What Some Research on Creativity Tells Us
If anyone doubts that our culture is obsessed with creativity, a quick survey of the available literature on the topic should satisfy.
The amount of scholarly interest on creativity in the last 50 years at least is mind-boggling. Psychologists, cognitive scientists, and philosophers have studied it, of course, but researchers in the fields of engineering, theology, and linguistics have looked into it as well. Studies have ranged from how moods, intelligence, and personality type are related to creativity, to how it affects mental health, economics, and neurological processes.
Here are several overarching themes and supporting studies.
It’s Healthy for You
When we think of creativity in relation to health, we might first think of improved mental health. Art therapy, according to the American Art Therapy Association, is used to help clients explore their feelings, foster self-awareness, and manage behavior and addictions.
But one hefty but by no means exhaustive review of literature from 1995 through 2007 on the relationship between the creative arts and health suggests an even deeper effect. Looking specifically at the therapeutic effects of music, visual arts, movement/theater, and expressive writing, one review surveyed the effects on physical healing.
For example, in two studies that used music therapy on hospitalized cancer patients, the benefits included reduced pain (found a study published in Oncology Nursing Forum), and increased immunity and lowered anxiety, among reductions in other psychological and physical symptoms (found another in The Journal of Psychosocial Oncology).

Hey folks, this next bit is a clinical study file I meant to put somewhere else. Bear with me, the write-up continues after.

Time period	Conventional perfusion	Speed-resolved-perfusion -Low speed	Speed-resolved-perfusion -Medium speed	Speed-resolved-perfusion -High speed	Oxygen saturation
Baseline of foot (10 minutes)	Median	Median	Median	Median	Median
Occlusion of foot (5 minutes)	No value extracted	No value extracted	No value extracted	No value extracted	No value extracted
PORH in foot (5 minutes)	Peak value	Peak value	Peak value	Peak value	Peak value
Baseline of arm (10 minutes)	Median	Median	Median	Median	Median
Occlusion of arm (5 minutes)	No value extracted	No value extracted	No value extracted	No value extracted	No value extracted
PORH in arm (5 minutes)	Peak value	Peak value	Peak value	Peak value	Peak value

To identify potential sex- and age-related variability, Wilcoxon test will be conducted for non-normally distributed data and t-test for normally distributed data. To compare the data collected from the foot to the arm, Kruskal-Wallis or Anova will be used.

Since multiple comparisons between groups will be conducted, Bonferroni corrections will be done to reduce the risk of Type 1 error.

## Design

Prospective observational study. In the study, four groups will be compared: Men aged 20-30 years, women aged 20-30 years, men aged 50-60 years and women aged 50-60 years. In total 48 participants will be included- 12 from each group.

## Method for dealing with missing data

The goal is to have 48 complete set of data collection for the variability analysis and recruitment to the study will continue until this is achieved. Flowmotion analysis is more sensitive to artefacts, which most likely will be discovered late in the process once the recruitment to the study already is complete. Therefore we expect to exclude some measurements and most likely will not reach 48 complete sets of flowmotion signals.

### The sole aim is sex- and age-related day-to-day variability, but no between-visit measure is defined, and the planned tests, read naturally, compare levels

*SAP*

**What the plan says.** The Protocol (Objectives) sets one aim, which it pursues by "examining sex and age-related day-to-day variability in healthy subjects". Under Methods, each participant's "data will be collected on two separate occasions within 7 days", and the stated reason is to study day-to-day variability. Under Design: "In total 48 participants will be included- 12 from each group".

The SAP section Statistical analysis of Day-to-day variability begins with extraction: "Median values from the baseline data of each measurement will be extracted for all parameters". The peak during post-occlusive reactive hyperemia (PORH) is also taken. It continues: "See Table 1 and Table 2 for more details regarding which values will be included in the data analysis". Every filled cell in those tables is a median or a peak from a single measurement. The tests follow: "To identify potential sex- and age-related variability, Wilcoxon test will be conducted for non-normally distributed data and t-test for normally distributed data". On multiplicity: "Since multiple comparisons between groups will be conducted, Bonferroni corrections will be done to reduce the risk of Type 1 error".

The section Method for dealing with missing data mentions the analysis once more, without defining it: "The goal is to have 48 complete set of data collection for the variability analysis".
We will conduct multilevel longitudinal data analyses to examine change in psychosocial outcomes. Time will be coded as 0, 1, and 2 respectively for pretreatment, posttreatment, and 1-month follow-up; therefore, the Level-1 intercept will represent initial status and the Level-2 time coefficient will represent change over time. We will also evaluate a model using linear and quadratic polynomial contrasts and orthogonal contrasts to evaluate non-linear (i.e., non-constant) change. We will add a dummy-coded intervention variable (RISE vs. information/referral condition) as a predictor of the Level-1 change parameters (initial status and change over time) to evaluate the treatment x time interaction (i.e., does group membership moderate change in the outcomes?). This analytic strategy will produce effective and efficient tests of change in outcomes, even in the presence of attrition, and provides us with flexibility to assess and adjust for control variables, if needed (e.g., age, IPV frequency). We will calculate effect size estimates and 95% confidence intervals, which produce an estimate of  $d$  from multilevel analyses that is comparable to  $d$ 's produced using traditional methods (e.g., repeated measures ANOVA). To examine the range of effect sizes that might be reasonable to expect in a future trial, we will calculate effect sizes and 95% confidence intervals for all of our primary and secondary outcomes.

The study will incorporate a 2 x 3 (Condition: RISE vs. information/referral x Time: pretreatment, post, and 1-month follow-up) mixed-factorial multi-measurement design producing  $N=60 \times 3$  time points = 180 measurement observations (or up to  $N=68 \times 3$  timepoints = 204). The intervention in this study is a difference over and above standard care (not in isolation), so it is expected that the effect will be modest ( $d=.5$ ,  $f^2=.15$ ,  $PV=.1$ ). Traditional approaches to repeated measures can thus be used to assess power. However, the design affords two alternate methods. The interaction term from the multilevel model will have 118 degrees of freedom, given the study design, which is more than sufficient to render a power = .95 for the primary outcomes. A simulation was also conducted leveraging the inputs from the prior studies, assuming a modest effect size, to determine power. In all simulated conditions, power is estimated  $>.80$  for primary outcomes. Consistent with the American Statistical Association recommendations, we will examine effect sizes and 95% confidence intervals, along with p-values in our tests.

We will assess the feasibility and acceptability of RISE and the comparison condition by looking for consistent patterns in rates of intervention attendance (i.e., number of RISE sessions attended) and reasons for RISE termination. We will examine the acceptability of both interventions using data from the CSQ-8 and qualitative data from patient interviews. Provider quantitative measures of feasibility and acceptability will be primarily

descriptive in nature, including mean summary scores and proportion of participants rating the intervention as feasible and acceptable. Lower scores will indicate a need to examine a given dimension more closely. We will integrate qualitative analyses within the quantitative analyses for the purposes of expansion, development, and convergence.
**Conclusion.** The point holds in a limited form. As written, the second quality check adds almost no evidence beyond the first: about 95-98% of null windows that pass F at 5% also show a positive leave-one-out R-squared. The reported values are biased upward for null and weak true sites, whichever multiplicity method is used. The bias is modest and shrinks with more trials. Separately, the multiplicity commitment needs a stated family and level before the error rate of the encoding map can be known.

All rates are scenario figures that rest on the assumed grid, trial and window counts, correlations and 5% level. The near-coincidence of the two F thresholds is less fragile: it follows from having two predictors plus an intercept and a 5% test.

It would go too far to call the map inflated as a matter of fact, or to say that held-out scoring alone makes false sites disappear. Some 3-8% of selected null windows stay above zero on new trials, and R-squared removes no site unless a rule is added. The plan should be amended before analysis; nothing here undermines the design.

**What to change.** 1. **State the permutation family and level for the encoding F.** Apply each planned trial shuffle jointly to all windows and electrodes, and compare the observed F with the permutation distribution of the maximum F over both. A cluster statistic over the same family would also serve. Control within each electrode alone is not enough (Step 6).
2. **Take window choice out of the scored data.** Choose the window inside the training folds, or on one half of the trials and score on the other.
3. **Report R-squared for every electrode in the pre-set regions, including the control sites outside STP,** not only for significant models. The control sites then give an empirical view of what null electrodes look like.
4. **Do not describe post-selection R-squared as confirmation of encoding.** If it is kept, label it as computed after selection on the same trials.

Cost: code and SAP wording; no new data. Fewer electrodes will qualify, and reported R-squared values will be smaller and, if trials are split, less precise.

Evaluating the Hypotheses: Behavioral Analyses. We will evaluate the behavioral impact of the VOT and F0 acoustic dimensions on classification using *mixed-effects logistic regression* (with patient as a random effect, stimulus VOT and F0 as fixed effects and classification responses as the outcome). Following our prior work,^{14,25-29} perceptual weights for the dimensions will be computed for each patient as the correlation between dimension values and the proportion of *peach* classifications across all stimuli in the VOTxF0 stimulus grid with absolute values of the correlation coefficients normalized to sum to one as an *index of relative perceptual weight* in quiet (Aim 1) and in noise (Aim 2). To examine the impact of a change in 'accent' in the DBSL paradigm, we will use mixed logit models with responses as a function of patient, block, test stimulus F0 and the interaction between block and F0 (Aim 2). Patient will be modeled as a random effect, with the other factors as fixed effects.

And at the Chelsea and Westminster Hospital, researchers compared those receiving “art intervention” with those who did not, in different units of the hospital. The groups receiving the intervention showed significantly better vital signs and fewer physical symptoms of stress, and needed less medication to help them sleep.
The Journal of Aging and Health reports long-term benefits. Researchers found that openness, or a mental flexibility and willingness to entertain novel ideas, can be a factor in increasing longevity, or as Scientific American put it, “creative thinking reduces stress and keeps the brain healthy.”
What Makes Creativity Tick
What is it that makes people creative? Or, what are the conditions that allow creativity to flourish?
A 2012 study showed that backpackers who spent four days tracking in the wilderness increased their scores on standard creativity tests. “We show that four days of immersion in nature, and the corresponding disconnection from multimedia and technology, increases performance on a creativity, problem-solving task by a full 50 percent,” the researchers from the University of Utah concluded.
Walking in and of itself may be conducive to creativity, according to Science Daily. Or even just letting the mind wander; brain imaging has revealed that daydreaming is a much more active mental state than previously thought, reports another Science Daily article.
If activity can foster creativity, so it seems can stillness: A 2012 study appearing in Open Access Library Journal found that non-meditators were more rigid in their thinking than those who regularly meditated, and they tended to use complicated solutions based on their past experiences to solve easy problems, rather than a simpler solution based on the task at hand. It was the opposite for those who meditated. In other words, meditation allowed for a more creative, insightful solution.